Question: What do the Deepwater Horizon Gulf of Mexico oil spill and geoengineering have in common?
Answer: Potentially catastrophic risk-taking with unproven technology in contexts not governed by even a semblance of sane law.
Geoengineering is a sly term for climatic engineering that is aimed predominantly at off-setting global warming.
Done large sacle, the following geoengineering proposals have foreseeably global effects.
Three geoengineering ideas with the potential to cause significant trouble
Three sample proposals for geoengineering include: (i) spraying sulfuric acid into the stratosphere, (ii) using sea water mist to seed clouds, and (ii) fertilizing phytoplankton growth so that the oceans absorb more carbon dioxide.
In addition to changing the climate and crucially important patterns of precipitation in undeterminable ways, these proposals have obvious flaws. Respectively:
(i) Sulfuric acid in the atomosphere leads to acid rain and depletion of the ozone layer. The aerosolized sulphuric acid idea is akin to escaping global warming by killing our planet in an acid bath, with an increased frequency of DNA mutations thrown in.
(ii) Large amounts of salt in the atmosphere are unlikely to stay in place without eventually affecting terrestrial habitats in some unforeseen way. It is difficult to visualize how fresh water rain could avoid picking up traces of salt, were it to fall thousands of meters through an air column with a heavy density of salt nuclei cloud seeds. We already struggle with limited fresh water supplies and arable agricultural land.
(iii) What happens when the surplus of phytoplankton disturbs the oceans’ ecologies? Or when the phytoplankton die and rest on the bottom; is the carbon dioxide going to stay with them or be released as the phytoplankton decompose?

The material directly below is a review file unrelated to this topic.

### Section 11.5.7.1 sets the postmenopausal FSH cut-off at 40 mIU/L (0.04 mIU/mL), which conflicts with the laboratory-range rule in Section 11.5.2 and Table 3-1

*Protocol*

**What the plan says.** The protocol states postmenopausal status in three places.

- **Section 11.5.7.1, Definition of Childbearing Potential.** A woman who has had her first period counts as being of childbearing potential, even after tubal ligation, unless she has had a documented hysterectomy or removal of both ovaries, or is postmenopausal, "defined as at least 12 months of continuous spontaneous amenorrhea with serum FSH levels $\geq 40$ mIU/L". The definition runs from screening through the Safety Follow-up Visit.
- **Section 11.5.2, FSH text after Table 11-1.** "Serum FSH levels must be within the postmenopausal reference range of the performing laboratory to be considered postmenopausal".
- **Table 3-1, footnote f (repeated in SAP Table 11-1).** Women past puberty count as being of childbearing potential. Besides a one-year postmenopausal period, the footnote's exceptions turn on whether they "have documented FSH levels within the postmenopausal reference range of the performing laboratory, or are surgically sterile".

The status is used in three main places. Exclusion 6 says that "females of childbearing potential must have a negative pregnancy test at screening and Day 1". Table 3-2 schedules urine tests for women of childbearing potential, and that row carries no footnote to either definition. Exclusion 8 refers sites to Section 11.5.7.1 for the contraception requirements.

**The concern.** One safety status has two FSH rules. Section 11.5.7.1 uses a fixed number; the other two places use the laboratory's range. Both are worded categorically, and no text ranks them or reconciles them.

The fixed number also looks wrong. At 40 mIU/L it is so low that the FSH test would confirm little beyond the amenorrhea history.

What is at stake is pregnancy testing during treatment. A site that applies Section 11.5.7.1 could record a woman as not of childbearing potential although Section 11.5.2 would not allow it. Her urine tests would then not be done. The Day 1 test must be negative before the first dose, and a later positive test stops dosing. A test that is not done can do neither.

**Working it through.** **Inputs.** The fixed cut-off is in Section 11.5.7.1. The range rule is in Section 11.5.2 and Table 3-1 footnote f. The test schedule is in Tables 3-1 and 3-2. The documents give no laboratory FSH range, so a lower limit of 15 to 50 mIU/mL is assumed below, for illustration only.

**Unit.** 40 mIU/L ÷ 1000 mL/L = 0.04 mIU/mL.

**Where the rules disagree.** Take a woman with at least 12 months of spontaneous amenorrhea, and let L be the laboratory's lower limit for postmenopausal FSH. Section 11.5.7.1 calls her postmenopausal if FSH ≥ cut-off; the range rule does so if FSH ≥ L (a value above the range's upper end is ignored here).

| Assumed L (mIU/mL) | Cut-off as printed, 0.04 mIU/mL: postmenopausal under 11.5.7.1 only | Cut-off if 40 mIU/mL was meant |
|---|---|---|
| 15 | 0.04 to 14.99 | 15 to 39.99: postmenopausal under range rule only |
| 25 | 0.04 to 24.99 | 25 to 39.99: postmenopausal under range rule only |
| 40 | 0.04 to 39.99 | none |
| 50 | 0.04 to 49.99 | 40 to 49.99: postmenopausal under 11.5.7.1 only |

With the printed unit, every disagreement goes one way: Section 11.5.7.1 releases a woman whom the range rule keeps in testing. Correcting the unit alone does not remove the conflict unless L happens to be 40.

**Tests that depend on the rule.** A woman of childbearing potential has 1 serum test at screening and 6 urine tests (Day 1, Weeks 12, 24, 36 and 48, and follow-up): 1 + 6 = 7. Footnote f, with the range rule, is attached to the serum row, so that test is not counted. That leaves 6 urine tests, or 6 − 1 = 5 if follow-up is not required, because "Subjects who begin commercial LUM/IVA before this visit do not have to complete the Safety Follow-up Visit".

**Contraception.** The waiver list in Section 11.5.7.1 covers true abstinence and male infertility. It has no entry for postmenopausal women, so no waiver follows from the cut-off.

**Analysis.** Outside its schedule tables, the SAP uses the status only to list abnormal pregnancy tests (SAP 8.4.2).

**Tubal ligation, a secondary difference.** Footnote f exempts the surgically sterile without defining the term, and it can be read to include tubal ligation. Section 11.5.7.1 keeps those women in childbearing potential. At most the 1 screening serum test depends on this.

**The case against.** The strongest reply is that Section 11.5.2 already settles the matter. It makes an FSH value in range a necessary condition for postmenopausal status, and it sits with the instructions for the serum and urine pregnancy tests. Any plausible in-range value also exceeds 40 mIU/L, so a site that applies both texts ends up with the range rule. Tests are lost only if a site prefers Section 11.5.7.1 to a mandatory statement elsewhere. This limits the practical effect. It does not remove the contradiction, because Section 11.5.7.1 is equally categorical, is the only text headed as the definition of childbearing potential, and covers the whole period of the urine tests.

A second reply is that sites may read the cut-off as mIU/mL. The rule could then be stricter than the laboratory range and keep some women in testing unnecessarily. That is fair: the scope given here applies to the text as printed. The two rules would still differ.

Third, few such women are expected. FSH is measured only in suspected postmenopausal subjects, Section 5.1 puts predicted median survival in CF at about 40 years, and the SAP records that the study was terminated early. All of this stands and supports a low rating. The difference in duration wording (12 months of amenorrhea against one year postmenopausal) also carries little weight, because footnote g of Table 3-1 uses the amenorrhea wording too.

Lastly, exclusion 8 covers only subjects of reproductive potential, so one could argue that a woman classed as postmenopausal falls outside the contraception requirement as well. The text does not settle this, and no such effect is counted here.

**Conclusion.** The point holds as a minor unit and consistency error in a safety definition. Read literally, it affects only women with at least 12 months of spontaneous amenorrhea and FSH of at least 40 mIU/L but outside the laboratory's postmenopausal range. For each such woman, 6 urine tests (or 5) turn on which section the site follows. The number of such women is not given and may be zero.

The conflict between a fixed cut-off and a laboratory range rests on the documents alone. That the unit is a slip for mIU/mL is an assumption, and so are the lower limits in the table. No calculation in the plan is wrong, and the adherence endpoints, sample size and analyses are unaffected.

Is the cure better than the disease?
Geoengineering enthusiasts justify their proposals by saying that global warming needs to be stopped, but without yet knowing whether their proposed cures will be worse than the disease.
Doing bad things and letting our kids and their kids pay the bill
Some geoenginnering smells like kicking problems down the road for our descendants to deal with. Science News [17(12):16-20 (June 5, 2010)] reported that one scientist somewhat minimized the acid rain problem by pointing out that sulfates would stay aloft in the stratosphere longer than they would lower in the air column. In other words, trouble would break loose later, rather than now.
Absence of law compounds the dangers to experimentation run wild
There is no law or enforcing authority to keep these sorts of experimentation within sane bounds.
Wars could occur because nations hold other nations accountable for bad things that have happened as a result of geoengineering.